NSW has recorded just two new cases of COVID-19 from 4400 tests and neither were contracted in the community, taking the state total to 3004 with 36 deaths.
NSW has recorded its lowest daily rise in COVID-19 cases in more than seven weeks, with authorities begging residents to not become complacent in their social behaviour.
The total number of NSW coronavirus cases on Monday increased by two to 3004, with no new deaths recorded since a sixth resident of a western Sydney aged care home died on Saturday.
It's the lowest daily rise in cases since two new cases were recorded on 8 March.
NSW chief health officer Dr Kerry Chant on Monday said the two new cases - from 4400 tests - stemmed from overseas travel and a close contact, rather than community transmission.
Almost 20 people in NSW are in intensive care with the virus.
With NSW schools set to resume some face-to-face learning from 11 May, Premier Gladys Berejiklian on Monday said the state was in a strong position and suppressing the virus but did not announce any additional easing of restrictions.
She said any attempts to reopen society would inevitably spur new COVID-19 cases - and NSW residents would then have to make their own assessments about their actions.
Social distancing measures to stay in Victoria
Premier Daniel Andrews announced on Monday Victoria will not follow in the footsteps of other states in easing some social distancing measures, despite a falling infection count.
With more than 104,000 tests conducted in the state since January, Mr Andrews said they aimed to test another 100,000 Victorians in the next two weeks.
"This is the biggest public health testing program that our state has ever seen," Mr Andrews said.
"With that data, with those test results, we will have options to ease some of the restrictions that I know are frustrating and challenging and difficult, but restrictions that are working."
The state's coronavirus death toll rose to 17 at the weekend after a man in his 90s died in hospital.
Queensland easing restrictions
Queensland will from midnight on Friday ease some restrictions in the state, permitting weekend drives, family picnics and more retail activity.
Premier Annastacia Palaszcuk says the easing of restrictions would start at midnight on Friday and people would be limited to travel about 50km from their residence.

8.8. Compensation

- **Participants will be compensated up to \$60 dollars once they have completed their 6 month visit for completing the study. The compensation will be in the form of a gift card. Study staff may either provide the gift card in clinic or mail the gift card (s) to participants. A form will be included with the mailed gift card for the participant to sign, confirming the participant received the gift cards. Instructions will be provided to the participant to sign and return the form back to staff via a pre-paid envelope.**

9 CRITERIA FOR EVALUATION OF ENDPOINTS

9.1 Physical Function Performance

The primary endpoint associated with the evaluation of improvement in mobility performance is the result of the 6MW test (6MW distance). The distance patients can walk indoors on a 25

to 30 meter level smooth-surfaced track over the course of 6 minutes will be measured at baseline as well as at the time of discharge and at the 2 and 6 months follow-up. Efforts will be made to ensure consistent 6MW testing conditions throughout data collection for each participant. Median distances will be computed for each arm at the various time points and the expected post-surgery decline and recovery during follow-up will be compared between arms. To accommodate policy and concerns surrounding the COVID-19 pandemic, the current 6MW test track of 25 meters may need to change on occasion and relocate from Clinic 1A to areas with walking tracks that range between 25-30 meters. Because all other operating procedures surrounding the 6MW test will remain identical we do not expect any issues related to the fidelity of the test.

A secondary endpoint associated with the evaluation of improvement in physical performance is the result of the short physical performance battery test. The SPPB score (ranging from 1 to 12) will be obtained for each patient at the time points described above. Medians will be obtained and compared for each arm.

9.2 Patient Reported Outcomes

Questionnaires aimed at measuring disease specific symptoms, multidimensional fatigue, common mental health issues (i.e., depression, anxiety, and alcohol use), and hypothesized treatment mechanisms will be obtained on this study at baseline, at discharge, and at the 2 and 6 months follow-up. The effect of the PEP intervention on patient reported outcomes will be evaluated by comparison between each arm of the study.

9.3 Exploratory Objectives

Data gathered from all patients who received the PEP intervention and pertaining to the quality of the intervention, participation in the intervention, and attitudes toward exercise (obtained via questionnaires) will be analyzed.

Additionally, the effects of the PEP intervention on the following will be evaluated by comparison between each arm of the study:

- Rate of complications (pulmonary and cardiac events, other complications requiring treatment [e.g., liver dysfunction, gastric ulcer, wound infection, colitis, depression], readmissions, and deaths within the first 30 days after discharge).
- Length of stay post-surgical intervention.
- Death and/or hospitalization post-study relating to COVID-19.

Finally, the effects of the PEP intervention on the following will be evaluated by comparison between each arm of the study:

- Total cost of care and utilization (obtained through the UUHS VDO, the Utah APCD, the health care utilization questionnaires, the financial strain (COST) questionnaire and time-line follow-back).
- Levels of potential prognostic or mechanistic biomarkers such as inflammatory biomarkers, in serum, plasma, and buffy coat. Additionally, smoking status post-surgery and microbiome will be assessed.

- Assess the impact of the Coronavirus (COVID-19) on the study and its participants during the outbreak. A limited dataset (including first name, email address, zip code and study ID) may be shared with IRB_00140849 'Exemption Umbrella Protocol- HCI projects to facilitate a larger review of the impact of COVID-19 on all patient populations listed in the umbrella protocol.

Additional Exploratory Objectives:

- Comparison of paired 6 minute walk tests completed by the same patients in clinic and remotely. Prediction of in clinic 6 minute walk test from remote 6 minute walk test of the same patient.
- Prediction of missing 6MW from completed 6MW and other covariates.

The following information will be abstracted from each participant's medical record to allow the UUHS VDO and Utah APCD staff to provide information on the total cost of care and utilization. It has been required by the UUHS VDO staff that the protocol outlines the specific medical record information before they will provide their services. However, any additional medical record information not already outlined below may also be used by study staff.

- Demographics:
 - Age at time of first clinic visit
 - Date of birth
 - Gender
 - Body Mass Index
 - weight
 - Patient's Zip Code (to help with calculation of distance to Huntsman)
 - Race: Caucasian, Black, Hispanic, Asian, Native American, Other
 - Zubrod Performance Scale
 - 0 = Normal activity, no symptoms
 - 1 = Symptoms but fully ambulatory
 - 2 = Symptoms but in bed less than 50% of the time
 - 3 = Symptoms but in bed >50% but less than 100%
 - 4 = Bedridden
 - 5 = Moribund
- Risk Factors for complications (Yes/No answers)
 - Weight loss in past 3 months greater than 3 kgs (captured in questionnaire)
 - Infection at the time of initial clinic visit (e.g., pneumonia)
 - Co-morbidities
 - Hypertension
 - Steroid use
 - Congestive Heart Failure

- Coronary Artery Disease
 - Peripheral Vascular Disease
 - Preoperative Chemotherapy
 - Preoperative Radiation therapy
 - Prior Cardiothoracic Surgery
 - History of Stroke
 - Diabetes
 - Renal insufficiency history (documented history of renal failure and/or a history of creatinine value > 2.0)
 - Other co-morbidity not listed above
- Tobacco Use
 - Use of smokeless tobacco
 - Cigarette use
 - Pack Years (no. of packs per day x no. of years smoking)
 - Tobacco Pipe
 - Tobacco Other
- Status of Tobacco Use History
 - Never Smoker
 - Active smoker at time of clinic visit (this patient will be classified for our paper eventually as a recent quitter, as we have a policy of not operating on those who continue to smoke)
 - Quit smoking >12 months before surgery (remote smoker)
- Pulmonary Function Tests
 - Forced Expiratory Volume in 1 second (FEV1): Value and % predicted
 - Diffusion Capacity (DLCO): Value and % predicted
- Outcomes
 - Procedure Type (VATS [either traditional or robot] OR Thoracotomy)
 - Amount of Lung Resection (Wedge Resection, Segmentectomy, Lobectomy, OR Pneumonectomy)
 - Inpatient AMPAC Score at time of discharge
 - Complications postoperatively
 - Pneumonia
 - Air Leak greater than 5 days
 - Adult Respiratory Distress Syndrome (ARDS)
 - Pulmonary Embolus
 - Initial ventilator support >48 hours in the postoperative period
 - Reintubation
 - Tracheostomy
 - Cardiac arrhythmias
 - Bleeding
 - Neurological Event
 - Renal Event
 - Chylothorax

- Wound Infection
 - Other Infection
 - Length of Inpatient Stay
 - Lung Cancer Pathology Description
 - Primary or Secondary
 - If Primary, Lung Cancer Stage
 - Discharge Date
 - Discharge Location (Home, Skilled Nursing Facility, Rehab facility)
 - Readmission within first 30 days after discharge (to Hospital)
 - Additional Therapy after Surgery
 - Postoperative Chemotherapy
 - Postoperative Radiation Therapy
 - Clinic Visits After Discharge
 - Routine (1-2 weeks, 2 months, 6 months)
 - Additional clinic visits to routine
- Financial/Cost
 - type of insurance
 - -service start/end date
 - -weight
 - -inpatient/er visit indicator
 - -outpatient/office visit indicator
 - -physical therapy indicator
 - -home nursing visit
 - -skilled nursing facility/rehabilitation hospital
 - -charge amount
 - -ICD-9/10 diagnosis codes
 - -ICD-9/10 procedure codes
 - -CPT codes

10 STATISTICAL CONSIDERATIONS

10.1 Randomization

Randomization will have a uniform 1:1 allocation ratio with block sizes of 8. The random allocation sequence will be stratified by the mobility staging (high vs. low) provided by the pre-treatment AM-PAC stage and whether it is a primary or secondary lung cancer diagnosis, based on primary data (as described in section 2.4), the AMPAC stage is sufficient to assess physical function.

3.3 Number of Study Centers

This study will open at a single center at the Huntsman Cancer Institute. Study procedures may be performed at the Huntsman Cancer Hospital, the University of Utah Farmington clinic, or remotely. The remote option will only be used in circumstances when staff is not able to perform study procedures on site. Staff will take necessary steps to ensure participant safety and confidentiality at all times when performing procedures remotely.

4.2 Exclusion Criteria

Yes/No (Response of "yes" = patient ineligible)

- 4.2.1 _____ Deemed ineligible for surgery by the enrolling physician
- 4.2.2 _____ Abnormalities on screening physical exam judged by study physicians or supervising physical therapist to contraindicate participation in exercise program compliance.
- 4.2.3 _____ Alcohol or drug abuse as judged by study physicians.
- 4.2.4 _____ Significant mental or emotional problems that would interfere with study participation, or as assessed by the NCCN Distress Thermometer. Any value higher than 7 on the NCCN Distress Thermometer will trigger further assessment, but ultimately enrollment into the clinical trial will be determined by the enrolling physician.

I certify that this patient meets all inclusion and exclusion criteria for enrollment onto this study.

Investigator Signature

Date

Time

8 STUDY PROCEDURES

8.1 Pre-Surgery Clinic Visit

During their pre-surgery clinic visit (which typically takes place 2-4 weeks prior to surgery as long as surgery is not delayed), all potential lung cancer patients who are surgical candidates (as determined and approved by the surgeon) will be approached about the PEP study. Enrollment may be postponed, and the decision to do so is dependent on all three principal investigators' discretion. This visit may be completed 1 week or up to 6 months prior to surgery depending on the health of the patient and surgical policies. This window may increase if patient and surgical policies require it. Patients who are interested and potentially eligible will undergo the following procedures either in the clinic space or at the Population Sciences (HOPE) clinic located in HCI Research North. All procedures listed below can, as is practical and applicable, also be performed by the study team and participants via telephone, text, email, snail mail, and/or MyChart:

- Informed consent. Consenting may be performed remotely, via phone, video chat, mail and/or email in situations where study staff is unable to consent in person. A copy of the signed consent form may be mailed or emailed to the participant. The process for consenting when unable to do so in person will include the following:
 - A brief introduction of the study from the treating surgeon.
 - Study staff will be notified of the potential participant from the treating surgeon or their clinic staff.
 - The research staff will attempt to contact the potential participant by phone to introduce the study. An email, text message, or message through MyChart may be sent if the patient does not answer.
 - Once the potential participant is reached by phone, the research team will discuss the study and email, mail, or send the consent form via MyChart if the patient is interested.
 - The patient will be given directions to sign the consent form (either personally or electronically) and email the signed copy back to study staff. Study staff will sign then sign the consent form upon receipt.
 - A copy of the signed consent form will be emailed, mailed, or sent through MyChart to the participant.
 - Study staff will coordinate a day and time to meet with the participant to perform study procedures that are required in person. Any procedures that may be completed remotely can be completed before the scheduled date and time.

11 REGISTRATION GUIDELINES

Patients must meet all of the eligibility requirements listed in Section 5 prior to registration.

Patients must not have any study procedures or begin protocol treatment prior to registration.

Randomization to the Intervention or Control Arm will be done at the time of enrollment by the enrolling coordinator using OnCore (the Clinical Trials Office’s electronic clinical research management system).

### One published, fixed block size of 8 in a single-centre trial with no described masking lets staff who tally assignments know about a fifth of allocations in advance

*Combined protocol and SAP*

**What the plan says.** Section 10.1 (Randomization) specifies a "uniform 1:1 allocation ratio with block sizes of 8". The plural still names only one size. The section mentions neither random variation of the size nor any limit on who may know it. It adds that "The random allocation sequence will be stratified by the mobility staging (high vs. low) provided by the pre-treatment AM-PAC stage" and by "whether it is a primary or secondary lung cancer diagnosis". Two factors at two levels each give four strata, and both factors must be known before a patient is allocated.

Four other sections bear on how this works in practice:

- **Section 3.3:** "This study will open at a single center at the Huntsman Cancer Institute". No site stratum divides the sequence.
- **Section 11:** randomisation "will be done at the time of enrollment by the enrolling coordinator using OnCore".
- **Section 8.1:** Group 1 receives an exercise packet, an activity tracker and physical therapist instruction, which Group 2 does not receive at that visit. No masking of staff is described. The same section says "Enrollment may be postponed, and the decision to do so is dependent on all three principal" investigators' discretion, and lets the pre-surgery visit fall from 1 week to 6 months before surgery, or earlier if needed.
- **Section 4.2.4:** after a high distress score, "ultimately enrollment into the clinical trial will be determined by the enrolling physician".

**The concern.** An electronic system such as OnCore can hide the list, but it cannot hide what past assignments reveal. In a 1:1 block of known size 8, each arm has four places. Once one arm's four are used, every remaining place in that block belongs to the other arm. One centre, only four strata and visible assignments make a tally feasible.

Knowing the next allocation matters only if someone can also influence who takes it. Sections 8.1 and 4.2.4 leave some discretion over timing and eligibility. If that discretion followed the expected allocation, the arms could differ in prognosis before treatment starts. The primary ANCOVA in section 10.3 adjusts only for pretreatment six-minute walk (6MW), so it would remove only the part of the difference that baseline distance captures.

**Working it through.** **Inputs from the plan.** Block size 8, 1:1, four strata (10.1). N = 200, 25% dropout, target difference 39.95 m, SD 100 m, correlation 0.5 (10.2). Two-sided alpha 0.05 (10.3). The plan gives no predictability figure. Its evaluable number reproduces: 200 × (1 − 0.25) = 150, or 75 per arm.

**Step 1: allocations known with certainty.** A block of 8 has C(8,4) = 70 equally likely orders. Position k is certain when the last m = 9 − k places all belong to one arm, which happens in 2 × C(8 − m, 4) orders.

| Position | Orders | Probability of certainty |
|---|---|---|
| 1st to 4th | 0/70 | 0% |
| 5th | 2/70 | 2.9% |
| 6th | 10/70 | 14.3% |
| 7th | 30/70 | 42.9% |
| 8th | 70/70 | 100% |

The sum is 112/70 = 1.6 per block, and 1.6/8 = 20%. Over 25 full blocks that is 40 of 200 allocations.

Outings are "limited to members of your own household," she said.
"We will be able to lift some of the stay-at-home restrictions and can I say, this is a small step and one that we really need the public to 100 per cent co-operate," she told reporters on Sunday.
"If we do see mass gatherings, I will not hesitate to clamp back down."
Queensland has recorded 1030 positive tests but has just 98 active cases.
'Cautious relaxation' of WA's restrictions
Western Australia will relax its coronavirus restrictions to allow up to 10 people to gather for non-work activities, as the state recorded another day of no new COVID-19 cases.
Premier Mark McGowan said it was a "cautious relaxation" of restrictions, acknowledging it had been difficult for everyone, but especially the elderly, to not see family and friends during the pandemic.
"We need to remember we remain in a state of emergency," he told reporters on Sunday.
"I strongly encourage that everyone must continue to practice appropriate social distancing."
Retail shops in NSW were never compelled to shut, but Ms Berejiklian added that some retail outlets which chose to close amid the pandemic had reopened their doors since the government announced its back-to-school plan.
"Every time there's more activity, every time you go to the supermarket, your risk of getting the virus or giving it to someone else goes up substantially," Ms Berejiklian told reporters.
"We have to accept that ... Yes, we definitely want to ease restrictions. Yes, we definitely want people to have a greater sense of normality in their lives.
"But we also have to be aware that comes with an obvious consequence, more cases and more people getting sick - we appreciate that will happen until we have a cure or a vaccine."
The 82-year-old resident of Newmarch House in Caddens - where almost 50 people have been infected with the coronavirus - died on Saturday, operator Anglicare Sydney said.
The man's death brought the NSW COVID-19 death toll to 36.
The Anglicare aged care facility is the state's largest ongoing cluster, with some 31 of the almost 100 residents having been infected as well as 17 staff members.
Among new cases on Sunday was a medical worker at Nepean Hospital who had not been in contact with patients for 48 hours before symptom onset.
On Saturday, an aged care worker at Catholic Healthcare Bodington in the Blue Mountains also tested positive for coronavirus but had not contacted residents within 48 hours of showing symptoms. Some 20 residents have tested negative to the virus.
The NSW government on Monday also announced it would tip an additional $30 million into the Energy Accounts Payment Assistance scheme, which provides energy bill support to struggling NSW households. The funding was part of a $100 million package including $34 million for homelessness, $10 million for charity programs and $6 million for Lifeline.
People in Australia must stay at least 1.5 metres away from others and gatherings are limited to two people unless you are with your family or household.
If you believe you may have contracted the virus, call your doctor (don’t visit) or contact the national Coronavirus Health Information Hotline on 1800 020 080. If you are struggling to breathe or experiencing a medical emergency, call 000.
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